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Facebook Messenger now lets you shop from anywhere in the world

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Facebook is making it easier for businesses to talk to their online customers using its Messenger platform.

The online giant has revealed a major upgrade to its chat plugin tool that will allow companies to talk to customers through their own website using Messenger - even if the user is not on Facebook.

Facebook originally launched an initial version of its chat tool back in November 2017, but until now, the service required the user to be logged into the social network to use.

Messenger shopping

Facebook says that the free service will help businesses reach more customers than ever, especially as companies large and small look to move into the ecommerce space during the global lockdown.

"Due to COVID, businesses everywhere have needed to adapt, and for many, that means increasing their online presence," Jenny Li, Product Manager, Messenger wrote in a blog post announcing the upgrade.

"As a result, people are contacting businesses online more than ever. Chat Plugin is an easy solution for businesses to talk to potential customers by bringing the Messenger experience directly on to their website. With minimal effort, businesses are able to kick off conversations, bring a personal touch to the online shopping experience, and build lasting relationships with customers."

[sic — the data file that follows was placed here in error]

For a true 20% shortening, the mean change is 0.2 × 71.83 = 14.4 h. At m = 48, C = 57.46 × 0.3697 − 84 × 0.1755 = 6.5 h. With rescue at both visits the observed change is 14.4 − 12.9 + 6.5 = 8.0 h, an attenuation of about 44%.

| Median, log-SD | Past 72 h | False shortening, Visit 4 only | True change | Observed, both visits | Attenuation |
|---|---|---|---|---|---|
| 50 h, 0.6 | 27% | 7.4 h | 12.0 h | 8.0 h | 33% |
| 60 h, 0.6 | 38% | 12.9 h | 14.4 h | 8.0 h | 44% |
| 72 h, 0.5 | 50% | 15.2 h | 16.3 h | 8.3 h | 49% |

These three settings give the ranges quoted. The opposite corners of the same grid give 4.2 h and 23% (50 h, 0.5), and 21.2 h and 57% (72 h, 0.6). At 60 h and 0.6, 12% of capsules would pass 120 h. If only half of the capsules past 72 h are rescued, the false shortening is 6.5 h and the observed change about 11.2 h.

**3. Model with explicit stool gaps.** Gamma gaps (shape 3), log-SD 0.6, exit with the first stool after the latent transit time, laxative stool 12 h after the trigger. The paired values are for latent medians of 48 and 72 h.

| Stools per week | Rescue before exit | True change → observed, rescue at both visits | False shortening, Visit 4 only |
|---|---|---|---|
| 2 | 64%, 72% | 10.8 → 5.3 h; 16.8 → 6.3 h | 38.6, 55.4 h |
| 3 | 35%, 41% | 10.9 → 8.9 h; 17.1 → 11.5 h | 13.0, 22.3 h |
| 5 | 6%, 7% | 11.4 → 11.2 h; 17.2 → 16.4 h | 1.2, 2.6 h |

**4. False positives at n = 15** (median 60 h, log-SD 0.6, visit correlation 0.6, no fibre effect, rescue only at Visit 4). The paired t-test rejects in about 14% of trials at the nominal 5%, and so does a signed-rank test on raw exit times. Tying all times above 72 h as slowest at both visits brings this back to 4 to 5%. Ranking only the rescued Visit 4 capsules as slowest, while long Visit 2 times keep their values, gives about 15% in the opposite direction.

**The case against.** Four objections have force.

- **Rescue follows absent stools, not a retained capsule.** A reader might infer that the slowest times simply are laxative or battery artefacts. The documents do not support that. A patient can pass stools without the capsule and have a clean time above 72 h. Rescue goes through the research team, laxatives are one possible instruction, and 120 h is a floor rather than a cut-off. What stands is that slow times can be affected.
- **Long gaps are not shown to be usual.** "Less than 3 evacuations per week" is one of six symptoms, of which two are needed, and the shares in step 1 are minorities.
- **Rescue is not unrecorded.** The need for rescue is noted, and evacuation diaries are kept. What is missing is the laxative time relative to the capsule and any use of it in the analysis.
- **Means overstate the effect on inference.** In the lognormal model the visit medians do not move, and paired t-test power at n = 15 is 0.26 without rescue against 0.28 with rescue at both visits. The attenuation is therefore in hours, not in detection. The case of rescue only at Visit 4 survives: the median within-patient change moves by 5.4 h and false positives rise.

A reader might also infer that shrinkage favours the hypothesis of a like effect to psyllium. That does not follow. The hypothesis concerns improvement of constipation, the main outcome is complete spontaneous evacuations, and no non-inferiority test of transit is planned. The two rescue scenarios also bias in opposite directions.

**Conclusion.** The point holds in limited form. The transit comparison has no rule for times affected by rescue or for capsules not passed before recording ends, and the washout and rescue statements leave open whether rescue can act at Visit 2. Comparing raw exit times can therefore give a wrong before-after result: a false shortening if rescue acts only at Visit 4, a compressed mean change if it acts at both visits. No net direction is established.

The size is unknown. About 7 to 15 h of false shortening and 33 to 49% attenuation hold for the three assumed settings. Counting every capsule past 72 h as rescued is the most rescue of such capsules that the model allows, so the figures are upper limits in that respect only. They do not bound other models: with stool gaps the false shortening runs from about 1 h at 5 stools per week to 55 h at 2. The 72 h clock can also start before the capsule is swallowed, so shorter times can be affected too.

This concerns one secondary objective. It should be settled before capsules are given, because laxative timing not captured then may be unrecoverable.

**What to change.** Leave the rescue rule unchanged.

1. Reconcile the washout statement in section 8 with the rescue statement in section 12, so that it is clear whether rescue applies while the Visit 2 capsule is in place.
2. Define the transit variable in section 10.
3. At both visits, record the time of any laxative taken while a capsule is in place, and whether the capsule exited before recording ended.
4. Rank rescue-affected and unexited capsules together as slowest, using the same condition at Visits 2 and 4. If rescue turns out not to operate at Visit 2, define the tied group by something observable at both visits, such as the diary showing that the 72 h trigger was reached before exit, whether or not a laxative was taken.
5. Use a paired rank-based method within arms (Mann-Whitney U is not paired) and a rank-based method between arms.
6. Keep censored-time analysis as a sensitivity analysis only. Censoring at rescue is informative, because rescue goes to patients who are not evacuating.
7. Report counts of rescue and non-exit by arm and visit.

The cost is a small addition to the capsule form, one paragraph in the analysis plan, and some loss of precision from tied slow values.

The company says that developers will be able to quickly and easily build the chat plugin into their websites, adding the upgraded tool with "just a few clicks" in its Facebook Page settings menu.

The news is the latest in a series of Messenger updates as Facebook looks to distinguish the service from competitors. Reports last month suggest that Facebook may soon allow users of WhatsApp and Messenger to chat directly with one another, from within their respective apps.


05 Aug 2020



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    With Apple's March event now confirmed and rumored to feature a new iPhone SE 3, a new iPad Air, and possibly a new M1 Mac, fans are already trying to find clues in the invite that was sent out on Tuesday, March 2.

    This is nothing new. For years, Apple has sent out invites that have suggested what the events may show off. Last year hinted towards 'Hyperspeed', which turned out to be the new M1 Pro and M1 Max MacBook Pro laptops.

    Going way back to 2012, when invites were sent out for the iPhone 5 event, a shadow of a number 5 was as subtle as a sledgehammer that a new iPhone was on its way.

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    But since the March invite was sent out, many are wondering why Apple chose the word 'Peek' instead of 'Peak' in the invite when it alluded to 'Peek performance'.

    While it's extremely unlikely that it's a typo for a company like Apple, the word gives its customers an idea as to what March 8 could entail.

    Is there a difference in Peak and Peek with Apple?